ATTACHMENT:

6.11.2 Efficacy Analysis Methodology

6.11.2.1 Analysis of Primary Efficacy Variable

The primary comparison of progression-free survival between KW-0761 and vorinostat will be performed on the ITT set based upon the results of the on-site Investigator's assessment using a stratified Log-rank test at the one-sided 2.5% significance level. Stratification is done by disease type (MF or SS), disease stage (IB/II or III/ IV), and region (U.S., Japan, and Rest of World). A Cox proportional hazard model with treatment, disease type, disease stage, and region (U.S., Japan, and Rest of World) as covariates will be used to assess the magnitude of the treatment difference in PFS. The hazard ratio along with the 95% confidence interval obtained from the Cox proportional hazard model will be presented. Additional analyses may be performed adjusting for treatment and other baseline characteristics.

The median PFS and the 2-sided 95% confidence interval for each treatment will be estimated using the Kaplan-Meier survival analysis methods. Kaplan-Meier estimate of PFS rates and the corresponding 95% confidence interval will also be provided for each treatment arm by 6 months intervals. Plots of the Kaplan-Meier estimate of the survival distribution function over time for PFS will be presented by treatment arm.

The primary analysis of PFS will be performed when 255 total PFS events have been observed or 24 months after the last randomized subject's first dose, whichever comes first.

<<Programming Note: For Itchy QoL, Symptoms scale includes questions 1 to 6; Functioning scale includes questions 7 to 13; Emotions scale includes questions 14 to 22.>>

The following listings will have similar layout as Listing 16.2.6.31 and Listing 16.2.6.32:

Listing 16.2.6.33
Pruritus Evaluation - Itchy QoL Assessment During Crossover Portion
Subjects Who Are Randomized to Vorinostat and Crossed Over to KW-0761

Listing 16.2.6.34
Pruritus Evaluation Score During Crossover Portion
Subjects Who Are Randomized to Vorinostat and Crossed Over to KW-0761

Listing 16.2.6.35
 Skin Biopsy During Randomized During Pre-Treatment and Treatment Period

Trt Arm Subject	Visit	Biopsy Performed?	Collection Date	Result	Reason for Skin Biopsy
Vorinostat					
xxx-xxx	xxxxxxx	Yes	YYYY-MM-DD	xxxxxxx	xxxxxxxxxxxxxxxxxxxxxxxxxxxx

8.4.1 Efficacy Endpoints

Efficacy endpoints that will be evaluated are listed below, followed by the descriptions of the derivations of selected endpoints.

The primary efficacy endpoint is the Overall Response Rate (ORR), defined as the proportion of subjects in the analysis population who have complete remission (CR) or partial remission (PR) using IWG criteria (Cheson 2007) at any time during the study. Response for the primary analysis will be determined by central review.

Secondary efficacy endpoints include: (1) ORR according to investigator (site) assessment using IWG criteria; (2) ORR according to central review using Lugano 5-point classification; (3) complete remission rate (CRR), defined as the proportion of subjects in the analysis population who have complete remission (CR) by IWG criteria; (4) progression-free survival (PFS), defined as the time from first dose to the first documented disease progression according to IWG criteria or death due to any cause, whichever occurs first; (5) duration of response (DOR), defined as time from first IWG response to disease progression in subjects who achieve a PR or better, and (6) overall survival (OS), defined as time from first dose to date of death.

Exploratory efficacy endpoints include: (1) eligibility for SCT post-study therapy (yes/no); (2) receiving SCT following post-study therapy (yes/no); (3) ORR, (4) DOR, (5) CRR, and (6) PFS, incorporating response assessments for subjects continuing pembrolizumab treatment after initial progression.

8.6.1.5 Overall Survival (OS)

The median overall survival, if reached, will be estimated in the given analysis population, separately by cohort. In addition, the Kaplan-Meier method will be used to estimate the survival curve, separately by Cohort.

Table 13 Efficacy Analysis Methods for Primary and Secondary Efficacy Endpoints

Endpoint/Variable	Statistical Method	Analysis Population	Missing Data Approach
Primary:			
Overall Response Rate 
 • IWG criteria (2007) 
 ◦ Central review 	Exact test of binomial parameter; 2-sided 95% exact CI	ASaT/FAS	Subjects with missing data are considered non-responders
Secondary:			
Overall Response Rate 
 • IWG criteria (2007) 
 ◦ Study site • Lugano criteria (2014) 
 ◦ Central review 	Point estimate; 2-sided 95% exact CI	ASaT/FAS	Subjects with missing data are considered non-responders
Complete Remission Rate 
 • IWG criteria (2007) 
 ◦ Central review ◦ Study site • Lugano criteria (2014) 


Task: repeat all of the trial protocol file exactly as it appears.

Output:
6.11.2 Efficacy Analysis Methodology

6.11.2.1 Analysis of Primary Efficacy Variable

The primary comparison of progression-free survival between KW-0761 and vorinostat will be performed on the ITT set based upon the results of the on-site Investigator's assessment using a stratified Log-rank test at the one-sided 2.5% significance level. Stratification is done by disease type (MF or SS), disease stage (IB/II or III/ IV), and region (U.S., Japan, and Rest of World). A Cox proportional hazard model with treatment, disease type, disease stage, and region (U.S., Japan, and Rest of World) as covariates will be used to assess the magnitude of the treatment difference in PFS. The hazard ratio along with the 95% confidence interval obtained from the Cox proportional hazard model will be presented. Additional analyses may be performed adjusting for treatment and other baseline characteristics.

The median PFS and the 2-sided 95% confidence interval for each treatment will be estimated using the Kaplan-Meier survival analysis methods. Kaplan-Meier estimate of PFS rates and the corresponding 95% confidence interval will also be provided for each treatment arm by 6 months intervals. Plots of the Kaplan-Meier estimate of the survival distribution function over time for PFS will be presented by treatment arm.

The primary analysis of PFS will be performed when 255 total PFS events have been observed or 24 months after the last randomized subject's first dose, whichever comes first.

<<Programming Note: For Itchy QoL, Symptoms scale includes questions 1 to 6; Functioning scale includes questions 7 to 13; Emotions scale includes questions 14 to 22.>>

The following listings will have similar layout as Listing 16.2.6.31 and Listing 16.2.6.32:

Listing 16.2.6.33
Pruritus Evaluation - Itchy QoL Assessment During Crossover Portion
Subjects Who Are Randomized to Vorinostat and Crossed Over to KW-0761

Listing 16.2.6.34
Pruritus Evaluation Score During Crossover Portion
Subjects Who Are Randomized to Vorinostat and Crossed Over to KW-0761

Listing 16.2.6.35
 Skin Biopsy During Randomized During Pre-Treatment and Treatment Period

Trt Arm Subject	Visit	Biopsy Performed?	Collection Date	Result	Reason for Skin Biopsy
Vorinostat					
xxx-xxx	xxxxxxx	Yes	YYYY-MM-DD	xxxxxxx	xxxxxxxxxxxxxxxxxxxxxxxxxxxx

8.4.1 Efficacy Endpoints

Efficacy endpoints that will be evaluated are listed below, followed by the descriptions of the derivations of selected endpoints.

The primary efficacy endpoint is the Overall Response Rate (ORR), defined as the proportion of subjects in the analysis population who have complete remission (CR) or partial remission (PR) using IWG criteria (Cheson 2007) at any time during the study. Response for the primary analysis will be determined by central review.

Secondary efficacy endpoints include: (1) ORR according to investigator (site) assessment using IWG criteria; (2) ORR according to central review using Lugano 5-point classification; (3) complete remission rate (CRR), defined as the proportion of subjects in the analysis population who have complete remission (CR) by IWG criteria; (4) progression-free survival (PFS), defined as the time from first dose to the first documented disease progression according to IWG criteria or death due to any cause, whichever occurs first; (5) duration of response (DOR), defined as time from first IWG response to disease progression in subjects who achieve a PR or better, and (6) overall survival (OS), defined as time from first dose to date of death.

Exploratory efficacy endpoints include: (1) eligibility for SCT post-study therapy (yes/no); (2) receiving SCT following post-study therapy (yes/no); (3) ORR, (4) DOR, (5) CRR, and (6) PFS, incorporating response assessments for subjects continuing pembrolizumab treatment after initial progression.

8.6.1.5 Overall Survival (OS)

The median overall survival, if reached, will be estimated in the given analysis population, separately by cohort. In addition, the Kaplan-Meier method will be used to estimate the survival curve, separately by Cohort.

Table 13 Efficacy Analysis Methods for Primary and Secondary Efficacy Endpoints

Endpoint/Variable	Statistical Method	Analysis Population	Missing Data Approach
Primary:			
Overall Response Rate 
 • IWG criteria (2007) 
 ◦ Central review 	Exact test of binomial parameter; 2-sided 95% exact CI	ASaT/FAS	Subjects with missing data are considered non-responders
Secondary:			
Overall Response Rate 
 • IWG criteria (2007) 
 ◦ Study site • Lugano criteria (2014) 
 ◦ Central review 	Point estimate; 2-sided 95% exact CI	ASaT/FAS	Subjects with missing data are considered non-responders
Complete Remission Rate 
 • IWG criteria (2007) 
 ◦ Central review ◦ Study site • Lugano criteria (2014) 